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Last updated on Wednesday, May 16, 2012
(WASHINGTON) - The search for Larry Worland, of Bruceville, is over.
Divers found Worland's body today. 28-year-old Worland, has been missing since Saturday night after he crashed his ATV into the West Fork of White River.
The accident occurred May 12 on River Road. Worland's ATV plunged more than 20 feet into the White River.
The Daviess Co. Sheriff's Dept. and Indiana Conservation Officers searched tirelessly for Worland's body, and found it near the point the 4-wheeler's entry into the river.
As search boats patrolled the banks, a local residence about a half mile downstream from the accident site discovered the body lodged under a boat dock and called to one of the search craft.
Worland and his 23-year-old girlfriend, Tiffany Darrow, and a group of friends were riding 4-wheelers, with Worland and Darrow being the last in line when the accident occurred.
It's unclear exactly what happened, according to officials, but a member of the group riding with the couple said they believe Worland saw their headlights off to the left and thought there was an open field. In reality, there was a bend in the river. They believe he drove off the path thinking he'd cut through the grass and catch up with the group, but instead drove off the riverbank.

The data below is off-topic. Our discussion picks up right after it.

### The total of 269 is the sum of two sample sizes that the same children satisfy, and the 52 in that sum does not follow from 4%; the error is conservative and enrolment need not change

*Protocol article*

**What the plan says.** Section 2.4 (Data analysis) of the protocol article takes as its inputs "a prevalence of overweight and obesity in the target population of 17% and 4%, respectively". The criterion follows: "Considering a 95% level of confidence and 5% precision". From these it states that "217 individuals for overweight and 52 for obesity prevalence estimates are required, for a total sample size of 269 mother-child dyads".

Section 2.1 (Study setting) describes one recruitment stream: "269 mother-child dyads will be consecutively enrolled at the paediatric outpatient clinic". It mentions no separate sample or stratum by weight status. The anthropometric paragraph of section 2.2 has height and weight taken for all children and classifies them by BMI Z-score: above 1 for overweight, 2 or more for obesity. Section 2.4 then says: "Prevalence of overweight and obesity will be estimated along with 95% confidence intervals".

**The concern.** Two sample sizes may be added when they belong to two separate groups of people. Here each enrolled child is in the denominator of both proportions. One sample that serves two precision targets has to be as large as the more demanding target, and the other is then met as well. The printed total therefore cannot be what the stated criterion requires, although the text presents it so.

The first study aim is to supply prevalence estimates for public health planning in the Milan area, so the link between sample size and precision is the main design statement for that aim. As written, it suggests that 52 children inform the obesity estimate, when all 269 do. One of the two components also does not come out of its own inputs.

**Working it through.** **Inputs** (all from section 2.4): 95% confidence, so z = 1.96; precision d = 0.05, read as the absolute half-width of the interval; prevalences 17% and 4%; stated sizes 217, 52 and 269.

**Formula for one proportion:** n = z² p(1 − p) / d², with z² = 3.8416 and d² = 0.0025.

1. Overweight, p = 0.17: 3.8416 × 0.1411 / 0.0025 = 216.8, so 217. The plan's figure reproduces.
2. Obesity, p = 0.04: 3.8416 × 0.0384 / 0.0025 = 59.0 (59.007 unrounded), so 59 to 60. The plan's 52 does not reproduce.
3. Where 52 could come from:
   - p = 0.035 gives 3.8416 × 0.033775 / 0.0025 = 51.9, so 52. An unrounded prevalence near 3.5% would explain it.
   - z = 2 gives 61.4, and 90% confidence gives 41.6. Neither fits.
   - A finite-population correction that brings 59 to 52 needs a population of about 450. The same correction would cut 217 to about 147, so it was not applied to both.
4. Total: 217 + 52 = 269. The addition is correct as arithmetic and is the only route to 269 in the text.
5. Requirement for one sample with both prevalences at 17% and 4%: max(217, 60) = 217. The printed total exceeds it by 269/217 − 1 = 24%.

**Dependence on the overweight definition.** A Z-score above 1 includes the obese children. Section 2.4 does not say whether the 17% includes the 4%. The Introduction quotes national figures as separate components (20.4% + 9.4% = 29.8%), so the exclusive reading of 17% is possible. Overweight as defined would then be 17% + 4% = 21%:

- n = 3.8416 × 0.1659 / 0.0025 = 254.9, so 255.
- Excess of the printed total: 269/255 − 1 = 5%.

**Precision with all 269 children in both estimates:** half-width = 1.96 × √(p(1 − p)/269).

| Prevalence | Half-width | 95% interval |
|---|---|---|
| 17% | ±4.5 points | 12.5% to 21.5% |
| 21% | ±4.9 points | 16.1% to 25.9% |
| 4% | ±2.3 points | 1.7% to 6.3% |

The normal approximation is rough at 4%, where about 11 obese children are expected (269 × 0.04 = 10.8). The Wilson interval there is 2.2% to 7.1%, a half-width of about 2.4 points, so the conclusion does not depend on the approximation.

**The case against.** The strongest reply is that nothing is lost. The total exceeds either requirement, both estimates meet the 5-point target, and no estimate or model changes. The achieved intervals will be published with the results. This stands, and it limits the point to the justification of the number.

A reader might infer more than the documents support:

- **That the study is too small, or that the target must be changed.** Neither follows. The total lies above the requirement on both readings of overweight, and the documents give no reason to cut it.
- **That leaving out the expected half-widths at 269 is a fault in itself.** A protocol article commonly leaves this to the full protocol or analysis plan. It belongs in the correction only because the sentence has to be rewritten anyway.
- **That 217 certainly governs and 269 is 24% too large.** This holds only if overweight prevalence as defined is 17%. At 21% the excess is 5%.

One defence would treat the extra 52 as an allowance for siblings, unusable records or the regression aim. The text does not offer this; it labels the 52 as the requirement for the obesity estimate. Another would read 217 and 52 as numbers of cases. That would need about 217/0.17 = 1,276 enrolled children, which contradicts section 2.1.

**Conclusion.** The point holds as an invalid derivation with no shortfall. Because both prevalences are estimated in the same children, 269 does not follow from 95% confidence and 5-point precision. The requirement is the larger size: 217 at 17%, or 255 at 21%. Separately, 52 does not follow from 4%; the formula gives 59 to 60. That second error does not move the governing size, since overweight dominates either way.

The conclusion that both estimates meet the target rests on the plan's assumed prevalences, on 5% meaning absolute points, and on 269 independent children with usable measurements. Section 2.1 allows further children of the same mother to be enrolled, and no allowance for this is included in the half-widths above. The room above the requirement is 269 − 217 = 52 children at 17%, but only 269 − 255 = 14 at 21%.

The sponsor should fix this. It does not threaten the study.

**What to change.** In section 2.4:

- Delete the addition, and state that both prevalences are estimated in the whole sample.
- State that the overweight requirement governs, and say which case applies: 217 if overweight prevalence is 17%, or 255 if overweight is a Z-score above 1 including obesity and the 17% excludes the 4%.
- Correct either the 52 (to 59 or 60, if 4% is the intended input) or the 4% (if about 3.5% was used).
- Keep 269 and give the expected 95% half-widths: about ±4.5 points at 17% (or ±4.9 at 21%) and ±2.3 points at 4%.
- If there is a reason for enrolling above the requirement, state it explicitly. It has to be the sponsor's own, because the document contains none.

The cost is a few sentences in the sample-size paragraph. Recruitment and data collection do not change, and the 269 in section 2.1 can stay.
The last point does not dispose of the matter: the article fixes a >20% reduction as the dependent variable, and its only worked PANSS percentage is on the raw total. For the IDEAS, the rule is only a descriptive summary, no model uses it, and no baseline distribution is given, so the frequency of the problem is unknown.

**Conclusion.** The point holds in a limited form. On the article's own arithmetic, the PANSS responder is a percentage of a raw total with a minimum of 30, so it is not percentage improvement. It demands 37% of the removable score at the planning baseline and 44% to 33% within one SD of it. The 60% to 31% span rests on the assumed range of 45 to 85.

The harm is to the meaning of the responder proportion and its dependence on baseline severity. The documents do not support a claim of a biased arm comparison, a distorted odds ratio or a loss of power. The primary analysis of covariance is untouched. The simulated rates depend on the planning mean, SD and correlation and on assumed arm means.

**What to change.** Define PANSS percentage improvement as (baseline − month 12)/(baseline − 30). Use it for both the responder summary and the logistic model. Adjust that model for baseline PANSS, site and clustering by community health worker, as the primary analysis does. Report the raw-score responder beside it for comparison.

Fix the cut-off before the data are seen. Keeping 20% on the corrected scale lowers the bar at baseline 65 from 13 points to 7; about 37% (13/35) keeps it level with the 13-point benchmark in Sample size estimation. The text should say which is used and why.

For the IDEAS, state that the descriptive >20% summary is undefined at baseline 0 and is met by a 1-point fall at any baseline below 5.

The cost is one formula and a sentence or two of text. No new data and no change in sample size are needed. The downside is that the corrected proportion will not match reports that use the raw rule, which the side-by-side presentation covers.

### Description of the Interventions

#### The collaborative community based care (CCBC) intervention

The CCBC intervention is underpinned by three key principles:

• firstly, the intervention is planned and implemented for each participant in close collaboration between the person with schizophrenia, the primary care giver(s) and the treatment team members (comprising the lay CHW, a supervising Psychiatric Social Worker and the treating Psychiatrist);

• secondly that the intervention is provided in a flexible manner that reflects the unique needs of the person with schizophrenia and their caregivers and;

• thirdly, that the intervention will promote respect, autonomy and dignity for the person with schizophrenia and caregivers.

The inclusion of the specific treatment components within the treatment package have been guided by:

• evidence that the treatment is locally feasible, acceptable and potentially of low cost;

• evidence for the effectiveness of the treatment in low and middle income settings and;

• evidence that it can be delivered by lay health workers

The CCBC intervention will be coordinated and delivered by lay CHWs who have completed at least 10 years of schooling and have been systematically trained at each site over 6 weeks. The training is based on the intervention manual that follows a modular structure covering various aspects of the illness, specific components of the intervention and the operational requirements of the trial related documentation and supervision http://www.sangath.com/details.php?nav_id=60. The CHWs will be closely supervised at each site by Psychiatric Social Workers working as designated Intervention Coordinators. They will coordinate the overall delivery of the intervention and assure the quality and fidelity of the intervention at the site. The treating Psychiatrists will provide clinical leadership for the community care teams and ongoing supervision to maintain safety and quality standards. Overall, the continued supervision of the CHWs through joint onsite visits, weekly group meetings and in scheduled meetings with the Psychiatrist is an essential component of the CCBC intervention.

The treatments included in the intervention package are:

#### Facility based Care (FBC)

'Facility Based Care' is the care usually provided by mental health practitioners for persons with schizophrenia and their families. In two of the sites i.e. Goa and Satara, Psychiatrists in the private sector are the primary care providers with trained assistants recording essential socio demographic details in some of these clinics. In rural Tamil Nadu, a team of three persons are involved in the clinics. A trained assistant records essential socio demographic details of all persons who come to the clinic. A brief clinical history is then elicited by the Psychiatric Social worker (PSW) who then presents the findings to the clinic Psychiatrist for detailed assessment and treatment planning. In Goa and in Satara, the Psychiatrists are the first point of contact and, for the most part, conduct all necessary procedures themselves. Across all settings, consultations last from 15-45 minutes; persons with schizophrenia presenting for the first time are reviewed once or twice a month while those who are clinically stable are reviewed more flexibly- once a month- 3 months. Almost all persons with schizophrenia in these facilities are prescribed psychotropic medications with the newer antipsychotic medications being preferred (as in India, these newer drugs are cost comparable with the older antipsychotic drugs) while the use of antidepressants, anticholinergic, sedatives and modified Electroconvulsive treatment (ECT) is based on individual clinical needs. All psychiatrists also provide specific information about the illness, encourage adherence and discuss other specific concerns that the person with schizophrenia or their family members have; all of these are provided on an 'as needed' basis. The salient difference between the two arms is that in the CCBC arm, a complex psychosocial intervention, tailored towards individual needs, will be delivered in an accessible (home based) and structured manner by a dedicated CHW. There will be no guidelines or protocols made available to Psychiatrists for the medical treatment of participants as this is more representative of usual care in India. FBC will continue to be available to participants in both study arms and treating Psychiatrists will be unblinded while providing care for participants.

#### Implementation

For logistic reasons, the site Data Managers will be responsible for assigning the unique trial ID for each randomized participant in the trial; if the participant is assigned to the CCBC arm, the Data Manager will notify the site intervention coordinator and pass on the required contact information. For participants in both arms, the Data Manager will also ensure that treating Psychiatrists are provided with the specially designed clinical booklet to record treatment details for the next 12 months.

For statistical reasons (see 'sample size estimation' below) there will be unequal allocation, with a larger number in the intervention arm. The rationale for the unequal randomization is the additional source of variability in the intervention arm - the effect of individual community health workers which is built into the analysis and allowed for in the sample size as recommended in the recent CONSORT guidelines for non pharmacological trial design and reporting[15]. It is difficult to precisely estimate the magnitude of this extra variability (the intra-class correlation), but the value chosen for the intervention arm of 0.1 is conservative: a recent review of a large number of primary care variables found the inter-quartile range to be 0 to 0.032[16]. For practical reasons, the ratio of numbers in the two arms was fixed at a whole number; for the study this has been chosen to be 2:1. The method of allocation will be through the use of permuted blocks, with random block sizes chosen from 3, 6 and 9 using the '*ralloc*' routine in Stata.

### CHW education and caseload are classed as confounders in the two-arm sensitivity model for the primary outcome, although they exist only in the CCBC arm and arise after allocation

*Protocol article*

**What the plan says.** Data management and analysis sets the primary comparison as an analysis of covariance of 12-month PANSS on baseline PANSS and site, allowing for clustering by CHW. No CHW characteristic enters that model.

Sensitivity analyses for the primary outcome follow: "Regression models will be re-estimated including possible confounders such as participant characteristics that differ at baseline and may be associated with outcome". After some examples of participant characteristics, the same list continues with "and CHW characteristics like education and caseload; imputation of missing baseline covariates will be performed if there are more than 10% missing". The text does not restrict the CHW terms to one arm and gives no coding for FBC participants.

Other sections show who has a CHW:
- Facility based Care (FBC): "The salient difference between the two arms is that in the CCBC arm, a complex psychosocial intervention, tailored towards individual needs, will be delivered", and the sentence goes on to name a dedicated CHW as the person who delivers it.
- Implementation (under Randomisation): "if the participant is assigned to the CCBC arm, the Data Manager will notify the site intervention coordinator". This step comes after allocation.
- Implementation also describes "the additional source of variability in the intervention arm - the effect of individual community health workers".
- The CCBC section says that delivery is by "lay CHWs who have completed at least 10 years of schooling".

Worland, who could not swim, was aided by Darrow as the river carried the two downstream. Due to the high water and strong current in that area, Darrow was not able to maintain her hold on Worland and he slipped below the surface. Darrow continued to look for Worland, but couldn't find him.
She swam to shore and received only scrapes to her knees from climbing up the rip rap, according to her father. She reached the bank and then ran for help.
Searchers combed the banks hoping to find Worland clinging to something, but he was not located. Early Sunday morning the search and rescue effort became a recovery effort, with searchers out from 7 a.m. to dusk.
The river worked against divers, who couldn't see in its murky depths and had to search by feel, working in grids. The sonar helped hone in on potential places for the divers to search.
According to Deputy Troy Fuhs, the current was strong and the divers found all sorts of obstructions. The area they searched was about 12-16 feet deep, he said, and littered with obstructions.
"We found a refrigerator and a car," he said. "There's all kinds of stuff there."
An autopsy will be completed at a later date; and the investigation continues to determine why the accident happened.
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